"A dear friend of mine at Penn State, Raya, was born in India and grew up in Nigeria. I began to bug Raya about what to do during my stay in India. I am not sure who originally suggested meeting his family in Chennai, but idea stuck and plans were made.

"The moment I met Raya’s Aunt Saranya in Chennai I felt like I was a member of her family, a missing niece.  There was no forced formality when we met, there was an instant connection. 

"The next two days I was made a member of the family.  I got to meet several of Saranya’s sisters: Sathya, Varala, Padma, Paddu, and Saraswathi (Paddu’s sister-in-law). Meals incorporated corn on the cob and pumpkin (and less spicy) because I was an American and they would be familiar tastes for me after being away for two months. I got to eat from a bowl of pomegranate seeds that would magically refill despite the labor-intensive peeling process. In the evening, [we went] to see a Bollywood movie drive-in style."



A copy of  “Toothbrush People: American College Students' Personal Experiences with Poverty, Inequalities, Humility, and Kindness,” is available for loan from the department.

Karalewich remembers that cartography was the hardest class she took at Penn State, “but I think I use skills from that class on a daily basis—I don’t mean ArcMap—but more generally design, sharing data, and editing.”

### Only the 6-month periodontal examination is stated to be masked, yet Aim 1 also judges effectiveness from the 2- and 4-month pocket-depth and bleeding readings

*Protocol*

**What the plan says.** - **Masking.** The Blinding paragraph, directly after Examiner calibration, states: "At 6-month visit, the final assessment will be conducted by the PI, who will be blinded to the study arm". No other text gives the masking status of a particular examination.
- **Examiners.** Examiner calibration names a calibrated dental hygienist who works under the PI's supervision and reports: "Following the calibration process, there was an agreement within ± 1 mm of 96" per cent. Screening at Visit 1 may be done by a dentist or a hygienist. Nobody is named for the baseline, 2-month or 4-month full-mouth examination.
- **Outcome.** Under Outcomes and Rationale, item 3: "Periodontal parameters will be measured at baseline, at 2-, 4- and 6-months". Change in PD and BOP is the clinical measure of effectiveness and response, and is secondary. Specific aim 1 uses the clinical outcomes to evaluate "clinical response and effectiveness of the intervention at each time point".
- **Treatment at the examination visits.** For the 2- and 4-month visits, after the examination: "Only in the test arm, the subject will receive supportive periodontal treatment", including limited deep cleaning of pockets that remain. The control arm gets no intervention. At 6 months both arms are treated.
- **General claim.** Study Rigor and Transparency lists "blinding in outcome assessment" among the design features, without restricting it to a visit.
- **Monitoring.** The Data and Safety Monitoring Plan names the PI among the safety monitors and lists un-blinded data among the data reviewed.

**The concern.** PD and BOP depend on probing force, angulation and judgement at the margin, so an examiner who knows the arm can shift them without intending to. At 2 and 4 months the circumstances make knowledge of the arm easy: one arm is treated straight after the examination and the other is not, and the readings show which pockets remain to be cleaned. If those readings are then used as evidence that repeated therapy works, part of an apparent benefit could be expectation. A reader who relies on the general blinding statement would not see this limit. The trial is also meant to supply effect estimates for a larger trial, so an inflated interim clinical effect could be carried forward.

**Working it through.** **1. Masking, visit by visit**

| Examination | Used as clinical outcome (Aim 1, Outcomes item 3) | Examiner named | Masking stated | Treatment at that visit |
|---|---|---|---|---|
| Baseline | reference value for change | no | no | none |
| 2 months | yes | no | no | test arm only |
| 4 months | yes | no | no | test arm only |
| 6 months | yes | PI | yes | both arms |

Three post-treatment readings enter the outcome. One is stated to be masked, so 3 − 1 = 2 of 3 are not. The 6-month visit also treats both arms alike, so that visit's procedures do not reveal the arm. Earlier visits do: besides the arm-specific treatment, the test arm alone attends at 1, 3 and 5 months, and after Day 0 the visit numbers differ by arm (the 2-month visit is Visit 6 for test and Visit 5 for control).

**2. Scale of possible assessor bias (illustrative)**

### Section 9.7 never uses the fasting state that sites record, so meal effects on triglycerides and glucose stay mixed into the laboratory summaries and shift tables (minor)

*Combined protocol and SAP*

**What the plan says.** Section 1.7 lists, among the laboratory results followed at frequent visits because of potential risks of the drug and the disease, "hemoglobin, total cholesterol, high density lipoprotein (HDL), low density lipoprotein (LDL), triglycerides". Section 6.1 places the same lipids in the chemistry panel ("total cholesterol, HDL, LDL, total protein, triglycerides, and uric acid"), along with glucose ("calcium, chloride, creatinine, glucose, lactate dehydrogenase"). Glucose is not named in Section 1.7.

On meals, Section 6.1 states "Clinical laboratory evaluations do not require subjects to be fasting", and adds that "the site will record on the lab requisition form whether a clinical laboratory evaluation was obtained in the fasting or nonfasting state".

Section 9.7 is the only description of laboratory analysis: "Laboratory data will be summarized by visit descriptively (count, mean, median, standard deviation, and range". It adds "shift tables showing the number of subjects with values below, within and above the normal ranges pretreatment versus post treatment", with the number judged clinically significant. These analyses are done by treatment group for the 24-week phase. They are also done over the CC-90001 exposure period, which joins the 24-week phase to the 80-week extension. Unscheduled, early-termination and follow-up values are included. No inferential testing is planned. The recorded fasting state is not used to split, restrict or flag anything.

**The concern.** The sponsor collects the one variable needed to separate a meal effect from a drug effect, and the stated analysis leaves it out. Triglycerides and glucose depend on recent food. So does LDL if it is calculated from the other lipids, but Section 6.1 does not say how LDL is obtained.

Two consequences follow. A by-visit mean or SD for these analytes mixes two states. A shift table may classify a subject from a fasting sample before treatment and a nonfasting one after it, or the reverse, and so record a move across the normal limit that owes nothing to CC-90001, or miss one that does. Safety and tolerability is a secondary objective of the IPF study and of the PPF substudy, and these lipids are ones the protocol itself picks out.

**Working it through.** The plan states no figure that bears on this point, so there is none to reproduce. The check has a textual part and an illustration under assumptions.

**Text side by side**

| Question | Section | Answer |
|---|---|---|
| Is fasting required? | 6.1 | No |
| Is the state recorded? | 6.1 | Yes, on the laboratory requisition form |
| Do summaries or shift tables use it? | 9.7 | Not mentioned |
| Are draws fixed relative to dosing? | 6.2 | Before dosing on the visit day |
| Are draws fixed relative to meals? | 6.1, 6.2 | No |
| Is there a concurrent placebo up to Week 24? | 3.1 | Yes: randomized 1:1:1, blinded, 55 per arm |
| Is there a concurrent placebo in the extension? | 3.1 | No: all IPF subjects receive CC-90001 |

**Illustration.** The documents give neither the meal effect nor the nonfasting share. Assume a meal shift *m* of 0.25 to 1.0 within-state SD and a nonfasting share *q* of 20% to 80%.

After Penn State, she moved to the Netherlands and completed a master’s degree in natural resource management at Universiteit Utrecht where her research focused on water and water quality. “As a part of grad school,  I spent about two months in Warsaw, Poland, at the Warsaw University of Life Sciences (Szkoła Główna Gospodarstwa Wiejskiego w Warszawie) working on my thesis research on mapping flood water types in the Biebrza Wetlands,  as well as a month in Ghana doing research on small scale gold mining and fish with AESEDA.

Then Karalewich moved back home to Pittsburgh to find a job. “I liked the idea of being a civil servant, so I accepted a geographer position at the Census Bureau in Washington D.C. Although water quality doesn’t come up at my job at the Census Bureau, the skillset I learned from my bachelor’s and master’s degrees such as problem solving, data visualization, or technical writing come up every day, and you learn how to transition your skills.”

When asked what advice she could offer current geography students, Karalewich replied, “I know only a handful of people who have the exact job related to what they studied in school—I am not even in that category. GIS is everywhere now and opens a lot of doors for geography career options, so it is important to keep an open mind when it comes to applying for jobs. I also think that being able to talk to advisers, professors, and people in the industry is very important to students … you don’t need to figure everything out on your own. Also keep in touch with your classmates after you graduate. You never know what you can help each other out with.” That perspective inspired her to return to serve on the GEMS board and help get the geography APG up and running.